On Sunday when I got to my aunt's house in Detroit they told me about my grandparents, and that's when I realized I had something to do with their death. The best I can remember now, I was standing over them swinging at them. I was mad, hurt, upset, heartbroken at the whole world. I felt like this [at] bedtime. The next thing I remember was the gun going off in the bathroom. I remember the gun going off three or four more times. I remember my grandfather laying off the porch in the front yard. I got in the truck. I remember throwing the gun off a bridge; I'm not sure which one. I was alone and nobody else was with me. I must have killed my grandparents. I was the only one there.
(App. 65.) Several weeks later, he made a separate confession to his girlfriend. It stated:
As you know, they said I killed my grandparents. You know, I'm beginning to believe them. You know, though, the only way I could have is if I lost control of myself like I've done before. I'm so sorry I can't stand it, even of things I might have said. I think you know I couldn't have done this knowing what I was doing.... Well, once I told them [about forging the $1500 check], they got pretty upset to say the least. They started to carry on all day. They just kept going on and on. I was really upset about lying to them and the checks, and most of all, losing you and the boys.... They just would not let it rest. Then they started in on about you and I couldn't take that. I rolled over and started yelling into my pillow. The next thing I remember is being in the parking lot of Burger King in Cookeville. I had blood on my arms and on my feet. I didn't know what I had done, so I started running. I caught the midnight bus to Nashville. When they told me someone had killed my grandparents I didn't want to believe them. That was the last thing I ever wanted to do.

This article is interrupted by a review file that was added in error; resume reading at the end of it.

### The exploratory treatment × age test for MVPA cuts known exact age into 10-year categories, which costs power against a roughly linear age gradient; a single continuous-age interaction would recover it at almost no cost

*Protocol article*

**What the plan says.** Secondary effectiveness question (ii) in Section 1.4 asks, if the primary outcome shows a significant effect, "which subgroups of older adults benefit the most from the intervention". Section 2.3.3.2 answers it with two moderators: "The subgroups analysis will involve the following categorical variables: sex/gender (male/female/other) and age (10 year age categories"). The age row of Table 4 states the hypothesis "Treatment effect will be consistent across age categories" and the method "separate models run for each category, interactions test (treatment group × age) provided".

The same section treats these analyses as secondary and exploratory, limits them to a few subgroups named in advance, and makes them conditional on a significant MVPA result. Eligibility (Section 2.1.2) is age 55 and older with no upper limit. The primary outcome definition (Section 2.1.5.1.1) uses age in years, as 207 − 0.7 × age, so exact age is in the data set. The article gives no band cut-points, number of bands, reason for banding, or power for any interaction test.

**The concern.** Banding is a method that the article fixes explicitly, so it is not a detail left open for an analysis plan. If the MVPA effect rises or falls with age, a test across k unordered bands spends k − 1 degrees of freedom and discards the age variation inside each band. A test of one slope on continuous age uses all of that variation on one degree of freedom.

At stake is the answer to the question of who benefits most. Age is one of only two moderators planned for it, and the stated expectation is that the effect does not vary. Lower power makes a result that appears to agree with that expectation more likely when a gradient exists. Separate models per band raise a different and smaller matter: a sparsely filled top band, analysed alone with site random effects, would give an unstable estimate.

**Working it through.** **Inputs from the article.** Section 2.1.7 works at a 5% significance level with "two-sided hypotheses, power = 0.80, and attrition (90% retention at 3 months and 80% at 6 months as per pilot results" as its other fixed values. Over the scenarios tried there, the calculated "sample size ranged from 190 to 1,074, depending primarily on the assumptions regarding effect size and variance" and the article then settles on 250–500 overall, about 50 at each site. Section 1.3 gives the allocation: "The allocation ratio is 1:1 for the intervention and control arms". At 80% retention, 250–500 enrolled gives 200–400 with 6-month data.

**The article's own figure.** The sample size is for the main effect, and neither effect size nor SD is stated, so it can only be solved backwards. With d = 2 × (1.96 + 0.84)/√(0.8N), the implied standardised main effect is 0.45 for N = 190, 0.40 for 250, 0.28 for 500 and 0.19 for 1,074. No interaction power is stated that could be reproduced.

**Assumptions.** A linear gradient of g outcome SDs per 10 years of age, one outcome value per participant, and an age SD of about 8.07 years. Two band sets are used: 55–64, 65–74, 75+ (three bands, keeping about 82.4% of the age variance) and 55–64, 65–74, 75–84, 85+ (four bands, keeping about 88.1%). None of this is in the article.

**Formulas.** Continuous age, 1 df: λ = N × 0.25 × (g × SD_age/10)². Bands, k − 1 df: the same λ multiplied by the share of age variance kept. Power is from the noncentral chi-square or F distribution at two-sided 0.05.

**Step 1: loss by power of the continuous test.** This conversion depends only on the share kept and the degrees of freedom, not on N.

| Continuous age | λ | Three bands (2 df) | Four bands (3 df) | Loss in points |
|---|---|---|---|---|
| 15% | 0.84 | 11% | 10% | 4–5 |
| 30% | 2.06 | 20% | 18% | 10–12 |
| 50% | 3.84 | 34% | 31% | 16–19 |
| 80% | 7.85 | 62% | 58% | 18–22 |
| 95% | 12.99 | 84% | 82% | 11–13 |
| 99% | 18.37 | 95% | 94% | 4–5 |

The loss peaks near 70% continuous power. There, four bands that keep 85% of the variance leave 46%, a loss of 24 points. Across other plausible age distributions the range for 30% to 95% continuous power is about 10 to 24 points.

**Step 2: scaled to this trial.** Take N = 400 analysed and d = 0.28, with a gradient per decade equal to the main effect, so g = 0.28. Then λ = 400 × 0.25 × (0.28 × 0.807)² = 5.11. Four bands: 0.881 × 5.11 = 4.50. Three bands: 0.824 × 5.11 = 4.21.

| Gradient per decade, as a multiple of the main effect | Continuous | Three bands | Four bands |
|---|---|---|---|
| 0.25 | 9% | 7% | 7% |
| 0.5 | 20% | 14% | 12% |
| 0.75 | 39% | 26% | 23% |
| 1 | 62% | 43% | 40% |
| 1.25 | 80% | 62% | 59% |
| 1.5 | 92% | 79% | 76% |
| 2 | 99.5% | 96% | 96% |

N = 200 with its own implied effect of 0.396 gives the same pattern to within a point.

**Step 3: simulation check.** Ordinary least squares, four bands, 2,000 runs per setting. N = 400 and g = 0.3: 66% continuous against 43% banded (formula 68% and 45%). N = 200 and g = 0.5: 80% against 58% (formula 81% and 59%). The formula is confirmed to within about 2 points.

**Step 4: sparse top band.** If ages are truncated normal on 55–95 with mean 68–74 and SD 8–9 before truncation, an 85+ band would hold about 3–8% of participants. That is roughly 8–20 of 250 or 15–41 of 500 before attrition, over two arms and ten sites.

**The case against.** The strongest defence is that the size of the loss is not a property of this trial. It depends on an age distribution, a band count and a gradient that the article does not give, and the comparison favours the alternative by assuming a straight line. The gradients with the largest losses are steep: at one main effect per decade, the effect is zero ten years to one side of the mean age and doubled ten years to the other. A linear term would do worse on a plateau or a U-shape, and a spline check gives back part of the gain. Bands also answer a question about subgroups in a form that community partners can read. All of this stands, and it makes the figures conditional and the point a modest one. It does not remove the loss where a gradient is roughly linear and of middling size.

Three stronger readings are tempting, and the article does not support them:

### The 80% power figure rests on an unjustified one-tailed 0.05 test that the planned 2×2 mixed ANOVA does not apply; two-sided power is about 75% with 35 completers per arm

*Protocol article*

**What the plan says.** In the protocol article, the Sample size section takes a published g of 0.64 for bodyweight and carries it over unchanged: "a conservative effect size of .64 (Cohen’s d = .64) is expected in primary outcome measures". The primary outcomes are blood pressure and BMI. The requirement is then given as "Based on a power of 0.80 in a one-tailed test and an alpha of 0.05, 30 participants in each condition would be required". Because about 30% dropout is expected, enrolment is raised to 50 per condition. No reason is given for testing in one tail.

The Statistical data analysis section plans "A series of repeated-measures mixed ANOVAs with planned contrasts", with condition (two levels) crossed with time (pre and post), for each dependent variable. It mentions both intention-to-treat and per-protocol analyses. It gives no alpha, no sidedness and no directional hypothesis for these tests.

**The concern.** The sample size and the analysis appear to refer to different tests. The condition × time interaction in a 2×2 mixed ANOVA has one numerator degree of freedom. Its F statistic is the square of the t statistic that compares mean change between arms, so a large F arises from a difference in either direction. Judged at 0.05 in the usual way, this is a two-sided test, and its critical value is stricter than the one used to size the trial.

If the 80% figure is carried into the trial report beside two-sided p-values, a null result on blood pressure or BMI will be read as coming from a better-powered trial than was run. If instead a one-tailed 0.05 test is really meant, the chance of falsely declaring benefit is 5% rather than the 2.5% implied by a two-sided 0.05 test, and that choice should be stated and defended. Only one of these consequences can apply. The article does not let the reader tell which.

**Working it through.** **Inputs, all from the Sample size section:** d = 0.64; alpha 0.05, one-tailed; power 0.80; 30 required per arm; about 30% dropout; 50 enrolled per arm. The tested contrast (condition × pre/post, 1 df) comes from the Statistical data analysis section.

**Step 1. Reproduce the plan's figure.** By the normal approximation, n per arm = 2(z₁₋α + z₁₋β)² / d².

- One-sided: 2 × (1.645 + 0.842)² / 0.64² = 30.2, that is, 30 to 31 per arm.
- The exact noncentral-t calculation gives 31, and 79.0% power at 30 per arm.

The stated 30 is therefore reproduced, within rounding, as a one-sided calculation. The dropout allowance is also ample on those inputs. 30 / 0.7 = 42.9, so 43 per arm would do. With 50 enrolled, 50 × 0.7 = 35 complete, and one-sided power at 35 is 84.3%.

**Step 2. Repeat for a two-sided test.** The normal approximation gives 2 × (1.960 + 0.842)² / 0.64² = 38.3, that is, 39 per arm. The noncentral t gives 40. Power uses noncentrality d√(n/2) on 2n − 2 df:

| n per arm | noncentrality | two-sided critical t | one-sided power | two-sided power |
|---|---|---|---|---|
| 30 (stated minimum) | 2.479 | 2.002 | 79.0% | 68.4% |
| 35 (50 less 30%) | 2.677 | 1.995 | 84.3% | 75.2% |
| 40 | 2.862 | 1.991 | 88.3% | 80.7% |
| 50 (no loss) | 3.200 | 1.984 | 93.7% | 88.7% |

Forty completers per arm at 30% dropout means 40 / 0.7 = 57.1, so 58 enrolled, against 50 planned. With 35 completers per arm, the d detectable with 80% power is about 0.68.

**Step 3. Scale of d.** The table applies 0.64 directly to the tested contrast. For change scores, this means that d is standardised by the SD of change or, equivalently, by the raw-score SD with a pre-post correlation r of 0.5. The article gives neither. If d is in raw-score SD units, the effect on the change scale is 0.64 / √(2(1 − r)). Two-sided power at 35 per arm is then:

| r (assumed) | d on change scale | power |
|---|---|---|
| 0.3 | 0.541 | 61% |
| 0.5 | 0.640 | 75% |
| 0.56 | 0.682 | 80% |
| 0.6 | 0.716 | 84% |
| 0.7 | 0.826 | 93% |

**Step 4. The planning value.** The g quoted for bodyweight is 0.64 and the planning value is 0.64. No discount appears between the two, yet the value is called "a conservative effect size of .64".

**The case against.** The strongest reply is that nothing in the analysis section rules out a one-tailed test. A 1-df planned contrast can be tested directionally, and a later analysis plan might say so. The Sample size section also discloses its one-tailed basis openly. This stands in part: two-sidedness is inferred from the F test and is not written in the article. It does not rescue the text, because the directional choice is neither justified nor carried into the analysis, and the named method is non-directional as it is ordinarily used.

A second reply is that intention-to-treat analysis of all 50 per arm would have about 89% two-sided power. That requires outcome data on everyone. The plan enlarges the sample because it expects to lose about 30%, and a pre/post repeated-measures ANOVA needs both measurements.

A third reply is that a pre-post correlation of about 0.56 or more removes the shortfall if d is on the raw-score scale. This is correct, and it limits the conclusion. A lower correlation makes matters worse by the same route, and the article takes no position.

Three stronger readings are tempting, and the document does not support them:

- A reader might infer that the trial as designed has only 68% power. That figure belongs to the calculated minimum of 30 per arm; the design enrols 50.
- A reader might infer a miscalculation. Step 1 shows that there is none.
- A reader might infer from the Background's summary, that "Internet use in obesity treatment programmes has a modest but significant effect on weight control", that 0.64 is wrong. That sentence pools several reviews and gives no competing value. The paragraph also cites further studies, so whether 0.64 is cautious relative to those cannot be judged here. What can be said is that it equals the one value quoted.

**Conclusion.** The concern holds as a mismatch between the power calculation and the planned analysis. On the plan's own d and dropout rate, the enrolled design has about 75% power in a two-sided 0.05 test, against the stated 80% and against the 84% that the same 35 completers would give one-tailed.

Prior to trial, Carter moved to suppress statements he made, which the Tennessee state court denied. At trial Carter relied on an insanity defense. Carter was convicted of two counts of first degree murder, and was sentenced to two consecutive terms of life imprisonment. The Tennessee Court of Criminal Appeals affirmed the convictions. At that time, Carter did not apply for permission to appeal to the Tennessee Supreme Court. In 1988, Carter filed a petition for post-conviction relief in the state trial court. This petition was denied, and the Court of Criminal Appeals affirmed the denial. During post-conviction relief proceedings, however, Carter alleged as part of an ineffective assistance of counsel claim that the failure to apply for permission to appeal was the result of neglect by his attorney. The Tennessee Court of Criminal Appeals vacated and re-entered its earlier affirmance in order to reopen Carter's time to appeal the judgment. The Tennessee Supreme Court denied Carter's application for permission to appeal. Carter then sought relief in federal district court, but that court also denied his petition and this appeal followed.
Carter alleges that he was denied his Sixth Amendment right to the effective assistance of counsel when his trial attorney failed to preserve for appeal the issue of the admissibility of his confession. On direct appeal, the Tennessee Court of Criminal Appeals held the issue waived for it found that the issue had not been raised in a motion for new trial nor was a proper transcript of the suppression hearing or the order denying suppression included in the record on appeal. In rejecting Carter's ineffective assistance claim, the district court concluded that a rational jury could easily have found Carter guilty beyond a reasonable doubt even without evidence of Carter's confession. Thus, according to the district court, any counsel error in failing to preserve the issue on appeal was harmless, though the court was unwilling to conclude that Carter's attorney did commit error.